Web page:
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Pala in addition shows the return to the traditional location of earlier utopian narrative an island in some unspecified southern sea. We should note that however refreshing this may be, in reality Huxley's stress on the virtues of maturity, of individual freedom and responsibility may be particularly in a utopian context, familiar problems arise when it comes to translating theory into practice. Huxley says that while some people may complain about Pala's pragmatic assessment, a certain amount of pain and sorrow is an inescapable part of the human condition and therefore his ideas cannot be applied in our society.

At some point we should consider taking an example of the fictional Palanese not to become an addict and assume a positive way of thinking but not applying the ideas in our society. This implies that we need less practical thinking bearing in mind it is better to have tried and failed to achieve rightness than never to have tried and achieved nothing at all. Huxley established that what was more striking was the manner in which the Palanese people handled the overtaking of their Island. On the basis that they had no army they accepted the attack without fight back.

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In addition Pala's ideas cannot be applied in our society because the fundamental features presented in the Palanese community seem worth to attain and on the basis of the ideal society, life without fight back and disagreements factors that do not seem desirable but rather boring. Most of the ideas in the Pala are therefore delusion projections far from apprehension. This is because the endeavor to represent a good society however difficult is a useful complement to the attempt to show how bad things are now.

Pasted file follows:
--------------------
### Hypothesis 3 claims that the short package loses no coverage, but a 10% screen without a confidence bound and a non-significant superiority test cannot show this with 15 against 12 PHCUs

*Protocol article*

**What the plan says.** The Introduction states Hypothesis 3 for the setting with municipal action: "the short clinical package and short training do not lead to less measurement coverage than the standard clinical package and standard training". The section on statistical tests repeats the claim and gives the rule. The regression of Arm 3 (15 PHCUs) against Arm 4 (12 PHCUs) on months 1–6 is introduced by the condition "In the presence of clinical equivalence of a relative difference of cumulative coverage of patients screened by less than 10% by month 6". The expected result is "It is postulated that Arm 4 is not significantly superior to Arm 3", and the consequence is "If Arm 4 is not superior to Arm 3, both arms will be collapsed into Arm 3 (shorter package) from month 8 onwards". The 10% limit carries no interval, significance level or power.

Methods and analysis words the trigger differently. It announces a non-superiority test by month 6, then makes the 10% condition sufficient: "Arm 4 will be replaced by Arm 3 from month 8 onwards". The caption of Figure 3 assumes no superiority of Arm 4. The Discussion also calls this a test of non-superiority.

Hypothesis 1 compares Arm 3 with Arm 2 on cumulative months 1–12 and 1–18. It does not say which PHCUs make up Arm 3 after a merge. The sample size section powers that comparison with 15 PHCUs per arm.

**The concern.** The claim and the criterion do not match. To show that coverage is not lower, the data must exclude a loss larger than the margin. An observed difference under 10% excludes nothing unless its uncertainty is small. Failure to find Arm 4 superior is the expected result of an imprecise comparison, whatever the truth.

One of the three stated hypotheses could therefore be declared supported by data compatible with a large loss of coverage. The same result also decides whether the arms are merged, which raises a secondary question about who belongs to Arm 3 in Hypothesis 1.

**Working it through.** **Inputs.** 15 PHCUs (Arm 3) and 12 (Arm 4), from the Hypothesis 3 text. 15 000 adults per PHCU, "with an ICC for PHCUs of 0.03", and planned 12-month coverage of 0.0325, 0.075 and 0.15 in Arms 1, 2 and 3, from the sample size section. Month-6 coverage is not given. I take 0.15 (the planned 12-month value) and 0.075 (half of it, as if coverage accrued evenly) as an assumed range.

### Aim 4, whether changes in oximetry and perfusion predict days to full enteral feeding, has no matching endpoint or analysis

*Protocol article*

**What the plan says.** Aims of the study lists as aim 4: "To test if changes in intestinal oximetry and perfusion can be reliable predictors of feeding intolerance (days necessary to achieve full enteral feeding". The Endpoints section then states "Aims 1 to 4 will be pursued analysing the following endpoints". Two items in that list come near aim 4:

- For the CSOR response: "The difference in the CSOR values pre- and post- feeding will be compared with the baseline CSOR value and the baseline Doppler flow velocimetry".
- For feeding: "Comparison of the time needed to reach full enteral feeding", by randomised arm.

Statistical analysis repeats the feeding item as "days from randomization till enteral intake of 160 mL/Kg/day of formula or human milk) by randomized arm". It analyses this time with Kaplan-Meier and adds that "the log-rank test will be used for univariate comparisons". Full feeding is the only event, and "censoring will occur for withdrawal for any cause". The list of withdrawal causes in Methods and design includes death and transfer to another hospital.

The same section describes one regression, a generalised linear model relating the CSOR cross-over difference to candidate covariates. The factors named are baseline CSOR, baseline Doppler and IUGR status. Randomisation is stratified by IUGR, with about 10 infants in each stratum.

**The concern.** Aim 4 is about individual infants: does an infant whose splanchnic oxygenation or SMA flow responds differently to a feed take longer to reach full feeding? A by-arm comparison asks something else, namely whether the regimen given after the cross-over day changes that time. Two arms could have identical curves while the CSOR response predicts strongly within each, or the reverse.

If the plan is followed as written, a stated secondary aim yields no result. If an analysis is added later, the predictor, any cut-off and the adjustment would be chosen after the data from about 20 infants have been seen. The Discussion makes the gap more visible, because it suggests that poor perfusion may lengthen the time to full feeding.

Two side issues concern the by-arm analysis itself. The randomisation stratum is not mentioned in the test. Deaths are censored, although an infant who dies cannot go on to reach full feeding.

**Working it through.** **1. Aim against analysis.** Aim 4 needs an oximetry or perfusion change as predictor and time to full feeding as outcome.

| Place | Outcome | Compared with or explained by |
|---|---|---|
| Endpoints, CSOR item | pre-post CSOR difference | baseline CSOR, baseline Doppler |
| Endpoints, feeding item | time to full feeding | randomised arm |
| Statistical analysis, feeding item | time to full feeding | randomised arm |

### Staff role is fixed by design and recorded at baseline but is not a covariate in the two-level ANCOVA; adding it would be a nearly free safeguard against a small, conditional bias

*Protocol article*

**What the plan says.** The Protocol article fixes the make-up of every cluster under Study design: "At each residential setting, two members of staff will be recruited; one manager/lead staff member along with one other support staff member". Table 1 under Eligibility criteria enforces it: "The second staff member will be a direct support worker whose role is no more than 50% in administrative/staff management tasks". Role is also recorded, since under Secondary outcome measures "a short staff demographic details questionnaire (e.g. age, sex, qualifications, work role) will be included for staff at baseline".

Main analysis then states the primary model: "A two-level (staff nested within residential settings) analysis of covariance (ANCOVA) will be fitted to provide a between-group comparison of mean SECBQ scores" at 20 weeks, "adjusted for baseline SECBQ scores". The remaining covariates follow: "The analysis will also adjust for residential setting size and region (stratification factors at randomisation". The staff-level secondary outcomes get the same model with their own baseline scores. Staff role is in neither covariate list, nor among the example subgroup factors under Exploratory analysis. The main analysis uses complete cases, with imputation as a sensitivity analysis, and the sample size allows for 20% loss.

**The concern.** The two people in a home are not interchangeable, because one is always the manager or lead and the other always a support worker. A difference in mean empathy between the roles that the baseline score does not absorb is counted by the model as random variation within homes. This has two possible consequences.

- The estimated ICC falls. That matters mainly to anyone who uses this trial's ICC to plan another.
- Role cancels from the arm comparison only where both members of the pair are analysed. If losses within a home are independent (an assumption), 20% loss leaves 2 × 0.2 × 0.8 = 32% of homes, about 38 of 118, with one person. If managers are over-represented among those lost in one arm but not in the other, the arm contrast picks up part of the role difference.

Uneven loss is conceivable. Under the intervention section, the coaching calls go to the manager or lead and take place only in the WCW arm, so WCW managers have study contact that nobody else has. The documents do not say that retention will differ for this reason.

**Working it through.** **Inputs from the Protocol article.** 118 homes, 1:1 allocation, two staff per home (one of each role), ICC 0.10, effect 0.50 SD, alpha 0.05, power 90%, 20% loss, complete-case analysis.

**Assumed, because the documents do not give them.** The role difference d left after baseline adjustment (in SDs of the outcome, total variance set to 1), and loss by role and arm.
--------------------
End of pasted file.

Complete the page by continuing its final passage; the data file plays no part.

The fact that Pala's origin is manmade and elucidated in an unusual detailed way adds to the assumption that Huxley's suggestions in the Island were meant seriously as a motivation to improve actual life. This means that they could not be applied in our society. Also witnessing Pala perish in the end was with the intention that a good judgment of certainty and viability rubs off on the ideas in the novel. These ideas should therefore not be applied in our society because their main aim was to kindle argument and to compel the reader into a deliberation of the practicabilities and allegations of the Utopian society.